‘Nepal king ordered destruction of Buddha statue’

August 8th, 2011 - 5:30 pm ICT by IANS  

Kathmandu, Aug 8 (IANS) A former Nepali minister Monday said then King Birendra of Nepal had ordered the demolition of a Buddha statute.

Veteran politician Homnath Dahal, who was local development minister when King Gyanendra seized power in 2005, said his predecessor King Birendra ordered the army to knock down a statue of the Buddha built in western Nepal.

Dahal, a member of the opposition Nepali Congress party, said he was a journalist in the 1990s when the shocking incident occurred and he reported it in the “Rastriya Pukar” publication.

According to the former minister, the king, who was regarded as an incarnation of a Hindu god and wielded absolute power, had ordered that foreigners would not be able to build Buddhist monasteries in Nepal except in Lumbini, the sacred birthplace in southern Nepal.

However, a renowned Japanese monk, who had also built a Buddhist monastery in India’s Orissa state, wanted to establish monasteries in Nepal to propagate Buddhism.

The Japanese was helped by a former minister from the Nepali Congress, Min Bahadur Gurung.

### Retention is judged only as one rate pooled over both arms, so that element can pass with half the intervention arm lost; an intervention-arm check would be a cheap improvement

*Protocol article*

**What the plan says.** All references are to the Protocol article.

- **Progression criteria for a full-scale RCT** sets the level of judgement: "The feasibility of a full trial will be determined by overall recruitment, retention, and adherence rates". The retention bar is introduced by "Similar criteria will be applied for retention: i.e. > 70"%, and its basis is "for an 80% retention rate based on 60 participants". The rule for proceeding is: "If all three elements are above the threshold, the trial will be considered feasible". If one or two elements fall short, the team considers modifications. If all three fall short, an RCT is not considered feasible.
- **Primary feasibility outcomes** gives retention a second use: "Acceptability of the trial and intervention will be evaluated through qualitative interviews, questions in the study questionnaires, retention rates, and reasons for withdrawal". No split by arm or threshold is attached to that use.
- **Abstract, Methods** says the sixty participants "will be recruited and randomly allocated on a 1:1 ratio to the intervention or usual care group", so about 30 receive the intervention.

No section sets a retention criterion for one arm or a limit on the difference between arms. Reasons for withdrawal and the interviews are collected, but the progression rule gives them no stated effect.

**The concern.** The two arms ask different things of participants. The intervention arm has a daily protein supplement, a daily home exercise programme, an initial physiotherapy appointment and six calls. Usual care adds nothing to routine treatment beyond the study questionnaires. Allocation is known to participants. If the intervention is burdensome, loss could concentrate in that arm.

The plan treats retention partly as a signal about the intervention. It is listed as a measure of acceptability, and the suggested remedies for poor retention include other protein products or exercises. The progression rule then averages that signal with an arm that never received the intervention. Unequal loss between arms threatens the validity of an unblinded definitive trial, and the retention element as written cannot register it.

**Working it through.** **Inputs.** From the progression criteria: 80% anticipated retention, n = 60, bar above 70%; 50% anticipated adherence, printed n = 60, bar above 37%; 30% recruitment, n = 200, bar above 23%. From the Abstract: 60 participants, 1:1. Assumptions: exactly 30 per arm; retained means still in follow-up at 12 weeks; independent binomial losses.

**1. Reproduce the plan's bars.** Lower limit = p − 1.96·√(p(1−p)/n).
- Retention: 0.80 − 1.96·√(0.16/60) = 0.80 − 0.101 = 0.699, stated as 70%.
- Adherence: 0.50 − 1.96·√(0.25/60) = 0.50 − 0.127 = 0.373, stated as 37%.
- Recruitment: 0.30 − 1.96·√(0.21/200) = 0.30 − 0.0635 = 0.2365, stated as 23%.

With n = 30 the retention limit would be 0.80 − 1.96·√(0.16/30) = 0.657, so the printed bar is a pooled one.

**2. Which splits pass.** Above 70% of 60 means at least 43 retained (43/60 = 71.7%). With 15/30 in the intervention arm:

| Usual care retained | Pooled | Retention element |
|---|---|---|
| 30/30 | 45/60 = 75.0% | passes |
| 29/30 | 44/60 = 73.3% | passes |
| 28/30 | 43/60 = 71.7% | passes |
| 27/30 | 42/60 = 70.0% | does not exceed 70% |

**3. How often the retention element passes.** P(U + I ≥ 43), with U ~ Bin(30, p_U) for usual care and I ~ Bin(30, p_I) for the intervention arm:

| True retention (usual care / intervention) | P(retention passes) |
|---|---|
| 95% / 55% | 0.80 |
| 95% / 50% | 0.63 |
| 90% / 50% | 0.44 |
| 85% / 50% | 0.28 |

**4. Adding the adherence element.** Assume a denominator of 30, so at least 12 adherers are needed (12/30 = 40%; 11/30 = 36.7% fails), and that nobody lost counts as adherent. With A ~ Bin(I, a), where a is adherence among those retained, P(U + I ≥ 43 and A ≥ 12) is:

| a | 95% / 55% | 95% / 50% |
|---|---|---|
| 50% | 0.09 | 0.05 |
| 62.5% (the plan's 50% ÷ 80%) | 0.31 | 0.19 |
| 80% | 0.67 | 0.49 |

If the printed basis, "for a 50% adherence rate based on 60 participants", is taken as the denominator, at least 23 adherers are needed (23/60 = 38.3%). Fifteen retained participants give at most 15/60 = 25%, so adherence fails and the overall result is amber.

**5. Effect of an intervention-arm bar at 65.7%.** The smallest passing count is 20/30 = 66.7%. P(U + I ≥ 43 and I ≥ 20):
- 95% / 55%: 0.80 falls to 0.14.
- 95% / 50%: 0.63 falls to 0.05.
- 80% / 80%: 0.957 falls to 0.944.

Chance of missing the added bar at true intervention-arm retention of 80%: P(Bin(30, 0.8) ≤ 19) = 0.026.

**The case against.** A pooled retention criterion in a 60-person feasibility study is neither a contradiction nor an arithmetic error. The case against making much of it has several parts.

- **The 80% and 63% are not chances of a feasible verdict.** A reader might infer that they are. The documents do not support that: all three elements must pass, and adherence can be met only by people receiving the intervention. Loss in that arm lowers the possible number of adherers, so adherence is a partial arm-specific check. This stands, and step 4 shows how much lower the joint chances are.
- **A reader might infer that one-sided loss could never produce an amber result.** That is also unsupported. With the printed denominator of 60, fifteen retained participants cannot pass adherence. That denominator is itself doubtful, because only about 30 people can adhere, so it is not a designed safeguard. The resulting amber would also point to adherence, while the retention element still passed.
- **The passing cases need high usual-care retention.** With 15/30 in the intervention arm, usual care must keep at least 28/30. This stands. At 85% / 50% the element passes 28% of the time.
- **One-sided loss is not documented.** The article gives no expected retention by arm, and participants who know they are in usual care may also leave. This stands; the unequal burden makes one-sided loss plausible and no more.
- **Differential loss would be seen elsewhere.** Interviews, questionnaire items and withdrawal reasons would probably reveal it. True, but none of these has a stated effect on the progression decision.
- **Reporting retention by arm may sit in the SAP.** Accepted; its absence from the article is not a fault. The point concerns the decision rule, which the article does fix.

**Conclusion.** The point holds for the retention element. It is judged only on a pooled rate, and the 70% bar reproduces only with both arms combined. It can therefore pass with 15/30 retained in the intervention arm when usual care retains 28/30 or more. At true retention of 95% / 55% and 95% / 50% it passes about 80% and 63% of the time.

Gurung offered the Japanese preacher his own personal land in Pokhara city, now a popular tourist destination in western Nepal.

Dahal said to throw dust in the eyes of the government, Gurung built a small temple on his land and then installed a Buddha statue there.

When Birendra came to know, he sent the army who razed down the temple and “kicked down” the Buddha statue, Dahal wrote Monday in the Nagarik daily.

Though he reported the desecration, Dahal said “there was no reaction” in Nepal.

Once the only Hindu kingdom in the world, though Nepal now takes immense pride in being the birthplace of the Buddha, Buddhists however say they live in neglect and repression.

Five years after Nepal became secular, the government is yet to offer any financial assistance to its nearly 5,000 monasteries and Buddhist shrines though it has earmarked funds for four major Hindu institutions.

The Nepal Buddhist Federation said in a recent press statement that harsh treatment to monks and nuns do not generally make news in Nepal.

“On the contrary the monasteries and nunneries in general have been the subject of systematic negative media campaign… including such baseless allegation as possessing weapons,” it said, adding, “Our monks and nuns live in perpetual fear.”

King Birendra, who was killed along with nine family members in a massacre in the royal palace in 2001, was regarded as a benevolent dictator who was flexible enough to agree to curb his own absolute powers in 1990 following a pro-democracy movement.

He also lifted the ban on political parties imposed by his father Mahendra and agreed to become a constitutional monarch, handing over power to an elected government.

Nepal’s government-conducted inquiry into the carnage says Birendra’s son Dipendra was responsible for the bloodbath as he was angered by his father’s surrender of absolute power and preventing him from marrying the girl he wanted to.

(Sudeshna Sarkar can be contacted at sudeshna.s@ians.in)

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